"Third, the ability to regard social problems from a national point of view and with a sense of common interest.
"If I may be allowed further to refer to one or two of my experiences when I was lecturing, I found that I was talking about the things I have always talked about, child labor, overworked women, and all the rest of it, only that instead of talking to audience in the hope that sometime somebody in the audience would be moved to do something about these things, I was talking to audiences with the conviction that channels were being provided by the Progressive Party, through which moral energy might flow; that well-considered legislation had been proposed for which the voter might declare himself.
"Another experience which may be significant was the fact that large political meetings were opened with prayer, although sometimes men had charge who were not accustomed to meetings opened with prayer and were slightly embarrassed by it. In Minneapolis we were almost enjoined by the State's Attorney under the Corrupt Practices Act, because the meeting on a Sunday evening was begun with a sacred concert. He said that undue influence was brought upon the voter through an organ and a choir. Of course, anticipating the possibility of an injunction our audience was so large that we had two overflow meetings that evening and no injunction after all was served.
The Fusing of Common Interests
"These experiences seemed to indicate a breaking down of the lines that formerly separated the religious, the political, the philanthropic and the civic interests, so that for the moment they were [page 3] merged. The talk was like that heard at a reform organization rather than at a political meeting. I remember a story told by Booker Washington of an old colored woman who wandered into a 'swell' church and was given a seat in the gallery. As she grew happy during the services she began to say 'Bless the Lord' and to make other noisy remarks and an usher went to her and told her that she must keep quiet. She said: 'But Honey, I'se getting religion, I'se getting religion.' In a stage whisper he replied, 'You will have to keep quiet; this is no place to get religion in.' While the public has felt that a political meeting did not seem exactly the place for religion, the lines are fast breaking down and certainly during this campaign interests merged in a very astonishing way.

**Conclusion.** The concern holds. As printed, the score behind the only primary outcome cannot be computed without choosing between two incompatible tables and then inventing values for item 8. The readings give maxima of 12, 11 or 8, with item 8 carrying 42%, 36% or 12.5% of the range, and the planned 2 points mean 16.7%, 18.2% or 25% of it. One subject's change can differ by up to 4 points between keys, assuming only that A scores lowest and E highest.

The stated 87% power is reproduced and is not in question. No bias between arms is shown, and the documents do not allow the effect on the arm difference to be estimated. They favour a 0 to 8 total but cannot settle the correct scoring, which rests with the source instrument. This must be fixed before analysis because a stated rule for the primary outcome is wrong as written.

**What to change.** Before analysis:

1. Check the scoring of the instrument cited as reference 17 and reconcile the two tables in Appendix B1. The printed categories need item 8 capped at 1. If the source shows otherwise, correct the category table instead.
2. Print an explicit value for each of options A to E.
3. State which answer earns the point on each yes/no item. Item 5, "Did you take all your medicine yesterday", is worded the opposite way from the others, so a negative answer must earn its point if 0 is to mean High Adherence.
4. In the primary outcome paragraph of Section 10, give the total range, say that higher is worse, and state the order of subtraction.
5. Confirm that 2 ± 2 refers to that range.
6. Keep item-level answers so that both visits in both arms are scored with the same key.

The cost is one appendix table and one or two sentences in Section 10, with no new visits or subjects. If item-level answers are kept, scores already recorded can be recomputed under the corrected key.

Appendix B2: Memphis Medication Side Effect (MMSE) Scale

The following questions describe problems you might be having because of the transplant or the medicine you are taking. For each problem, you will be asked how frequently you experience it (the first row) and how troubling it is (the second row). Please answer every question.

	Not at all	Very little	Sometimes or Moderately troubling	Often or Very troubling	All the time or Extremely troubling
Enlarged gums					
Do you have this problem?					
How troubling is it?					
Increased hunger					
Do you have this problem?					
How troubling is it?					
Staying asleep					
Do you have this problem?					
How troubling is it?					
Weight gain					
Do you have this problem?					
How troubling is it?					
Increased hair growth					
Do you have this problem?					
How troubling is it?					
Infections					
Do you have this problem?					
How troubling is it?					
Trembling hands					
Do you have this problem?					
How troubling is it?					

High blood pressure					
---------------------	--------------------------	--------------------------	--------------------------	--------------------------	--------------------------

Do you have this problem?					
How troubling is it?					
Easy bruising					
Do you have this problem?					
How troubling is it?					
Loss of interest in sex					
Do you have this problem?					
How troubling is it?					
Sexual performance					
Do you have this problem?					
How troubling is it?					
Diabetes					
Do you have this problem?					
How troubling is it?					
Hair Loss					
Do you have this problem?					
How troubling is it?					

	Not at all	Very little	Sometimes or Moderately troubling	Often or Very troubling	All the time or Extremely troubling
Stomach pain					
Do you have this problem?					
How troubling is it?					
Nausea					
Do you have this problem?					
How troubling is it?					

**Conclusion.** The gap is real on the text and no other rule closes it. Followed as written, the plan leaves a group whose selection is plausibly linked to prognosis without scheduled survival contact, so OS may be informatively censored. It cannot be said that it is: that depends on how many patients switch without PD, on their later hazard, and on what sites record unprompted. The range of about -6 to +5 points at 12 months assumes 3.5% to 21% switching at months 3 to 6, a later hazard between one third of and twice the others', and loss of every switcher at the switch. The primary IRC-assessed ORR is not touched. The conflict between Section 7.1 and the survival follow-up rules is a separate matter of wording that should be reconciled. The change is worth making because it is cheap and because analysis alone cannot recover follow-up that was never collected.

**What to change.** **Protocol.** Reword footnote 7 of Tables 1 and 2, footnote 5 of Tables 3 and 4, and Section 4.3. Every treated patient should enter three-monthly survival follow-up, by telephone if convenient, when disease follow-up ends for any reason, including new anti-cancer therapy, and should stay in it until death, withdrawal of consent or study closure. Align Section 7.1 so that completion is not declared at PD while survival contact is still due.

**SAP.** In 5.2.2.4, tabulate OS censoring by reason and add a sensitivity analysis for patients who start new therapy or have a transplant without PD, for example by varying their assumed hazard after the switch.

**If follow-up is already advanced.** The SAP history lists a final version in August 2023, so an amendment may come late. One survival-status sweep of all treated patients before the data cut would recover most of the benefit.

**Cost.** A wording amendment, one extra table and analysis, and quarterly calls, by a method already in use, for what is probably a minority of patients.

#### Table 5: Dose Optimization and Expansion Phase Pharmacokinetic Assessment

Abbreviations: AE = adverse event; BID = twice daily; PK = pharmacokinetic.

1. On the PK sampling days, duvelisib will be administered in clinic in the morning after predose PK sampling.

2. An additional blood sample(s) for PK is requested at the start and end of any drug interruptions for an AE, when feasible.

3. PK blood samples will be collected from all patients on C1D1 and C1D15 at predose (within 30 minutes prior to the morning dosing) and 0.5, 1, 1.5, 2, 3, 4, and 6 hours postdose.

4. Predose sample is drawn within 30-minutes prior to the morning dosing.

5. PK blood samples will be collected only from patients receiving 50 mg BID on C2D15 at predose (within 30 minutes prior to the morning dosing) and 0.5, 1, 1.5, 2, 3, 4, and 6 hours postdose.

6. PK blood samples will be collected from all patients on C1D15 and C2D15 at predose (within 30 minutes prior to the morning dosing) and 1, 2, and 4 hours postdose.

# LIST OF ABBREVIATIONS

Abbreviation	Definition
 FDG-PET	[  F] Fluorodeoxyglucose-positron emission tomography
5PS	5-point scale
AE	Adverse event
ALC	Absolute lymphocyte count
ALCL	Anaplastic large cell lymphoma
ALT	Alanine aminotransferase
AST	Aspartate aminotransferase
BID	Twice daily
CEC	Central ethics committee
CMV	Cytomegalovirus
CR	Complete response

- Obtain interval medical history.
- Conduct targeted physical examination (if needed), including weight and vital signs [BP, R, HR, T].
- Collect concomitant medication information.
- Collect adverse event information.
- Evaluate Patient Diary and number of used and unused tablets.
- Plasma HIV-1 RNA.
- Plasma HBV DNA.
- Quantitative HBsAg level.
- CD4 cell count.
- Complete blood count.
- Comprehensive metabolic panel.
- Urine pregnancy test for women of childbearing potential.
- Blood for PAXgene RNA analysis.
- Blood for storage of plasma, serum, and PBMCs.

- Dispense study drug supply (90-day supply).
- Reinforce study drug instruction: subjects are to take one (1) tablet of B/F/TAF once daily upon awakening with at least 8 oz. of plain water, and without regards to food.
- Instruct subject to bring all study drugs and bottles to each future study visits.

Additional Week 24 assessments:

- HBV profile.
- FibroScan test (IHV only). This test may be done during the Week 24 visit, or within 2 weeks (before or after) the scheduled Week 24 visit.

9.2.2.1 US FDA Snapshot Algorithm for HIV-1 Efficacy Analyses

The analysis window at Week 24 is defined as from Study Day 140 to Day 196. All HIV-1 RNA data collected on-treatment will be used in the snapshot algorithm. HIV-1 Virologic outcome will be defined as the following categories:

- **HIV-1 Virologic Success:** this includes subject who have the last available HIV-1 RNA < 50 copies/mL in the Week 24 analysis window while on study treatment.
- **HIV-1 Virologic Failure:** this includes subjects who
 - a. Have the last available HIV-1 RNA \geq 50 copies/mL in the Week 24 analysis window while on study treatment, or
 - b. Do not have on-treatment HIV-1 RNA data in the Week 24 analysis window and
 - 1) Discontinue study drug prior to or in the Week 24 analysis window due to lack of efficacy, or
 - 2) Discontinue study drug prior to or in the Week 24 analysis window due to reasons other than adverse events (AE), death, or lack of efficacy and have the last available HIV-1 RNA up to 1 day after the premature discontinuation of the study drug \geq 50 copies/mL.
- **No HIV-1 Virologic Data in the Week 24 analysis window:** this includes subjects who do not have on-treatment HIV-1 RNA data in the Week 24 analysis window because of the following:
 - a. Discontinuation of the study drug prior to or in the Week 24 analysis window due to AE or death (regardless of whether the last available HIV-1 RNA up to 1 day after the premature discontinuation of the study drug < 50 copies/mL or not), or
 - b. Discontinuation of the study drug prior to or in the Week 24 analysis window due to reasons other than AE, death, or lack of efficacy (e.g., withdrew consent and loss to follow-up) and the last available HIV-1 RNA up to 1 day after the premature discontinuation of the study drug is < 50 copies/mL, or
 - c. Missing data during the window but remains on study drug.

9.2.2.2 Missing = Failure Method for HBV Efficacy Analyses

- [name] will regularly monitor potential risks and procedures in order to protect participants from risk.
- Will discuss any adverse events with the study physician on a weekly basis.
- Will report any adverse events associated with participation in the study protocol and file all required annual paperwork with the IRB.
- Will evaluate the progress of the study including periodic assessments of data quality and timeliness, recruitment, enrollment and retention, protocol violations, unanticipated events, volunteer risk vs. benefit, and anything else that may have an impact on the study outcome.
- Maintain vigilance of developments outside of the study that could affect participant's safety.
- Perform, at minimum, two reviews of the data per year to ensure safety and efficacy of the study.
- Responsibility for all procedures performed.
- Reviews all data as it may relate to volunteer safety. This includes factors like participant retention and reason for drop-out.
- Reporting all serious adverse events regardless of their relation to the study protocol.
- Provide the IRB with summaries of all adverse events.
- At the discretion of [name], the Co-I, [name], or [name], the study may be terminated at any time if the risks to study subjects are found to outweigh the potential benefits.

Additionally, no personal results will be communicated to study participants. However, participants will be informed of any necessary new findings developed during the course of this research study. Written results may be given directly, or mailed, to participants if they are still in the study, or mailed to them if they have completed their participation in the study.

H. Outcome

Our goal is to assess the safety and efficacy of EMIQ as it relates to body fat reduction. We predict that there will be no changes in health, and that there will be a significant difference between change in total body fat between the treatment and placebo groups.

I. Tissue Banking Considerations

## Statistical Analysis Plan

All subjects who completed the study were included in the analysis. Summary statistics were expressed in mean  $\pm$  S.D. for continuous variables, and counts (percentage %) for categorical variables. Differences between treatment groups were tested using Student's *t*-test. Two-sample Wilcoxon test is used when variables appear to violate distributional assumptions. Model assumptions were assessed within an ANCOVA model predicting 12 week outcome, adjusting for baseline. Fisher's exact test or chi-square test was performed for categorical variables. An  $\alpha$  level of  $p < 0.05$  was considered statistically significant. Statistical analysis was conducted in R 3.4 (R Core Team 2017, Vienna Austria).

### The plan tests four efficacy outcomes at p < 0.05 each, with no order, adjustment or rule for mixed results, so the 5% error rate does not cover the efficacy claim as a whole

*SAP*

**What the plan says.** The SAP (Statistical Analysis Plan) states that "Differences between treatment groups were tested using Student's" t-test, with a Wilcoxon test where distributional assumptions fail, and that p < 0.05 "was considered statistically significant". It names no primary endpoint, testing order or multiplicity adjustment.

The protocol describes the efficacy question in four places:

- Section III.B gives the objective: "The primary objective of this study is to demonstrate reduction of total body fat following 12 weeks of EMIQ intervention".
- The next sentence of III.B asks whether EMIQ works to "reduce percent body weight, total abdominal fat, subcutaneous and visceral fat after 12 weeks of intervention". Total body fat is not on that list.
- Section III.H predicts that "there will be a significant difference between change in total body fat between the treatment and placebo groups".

"At Kansas City they had torchlight procession. They said they had not meant to have such a procession, but somebody had proposed it and the procession almost formed itself. They had a string of automobiles, I think a mile long, marching bands and all the rest of it. The pioneer citizens said, 'We have not had a thing of this sort since the war.' Was it not because they were looking for some means of expression for the new enthusiasm which possessed them because, genuine things were being discussed? It was a very remarkable demonstration of the satisfaction of many people that these genuine needs of social life were at last definitely considered in relation to political action.
"Almost all of the social measures advanced by the Progressive party have been tried elsewhere -- most of them in Germany, many of them in England. I discussed them from the standpoint of a humanitarian pleased to find that social legislation had at last been placed before the American people, who have been so behind in many of these matters. I think, perhaps, that the last lesson of the campaign is the enormous amount of enthusiasm and the anxiety of the people to grapple with the social questions, if only some well-considered program is laid before them." (Applause.)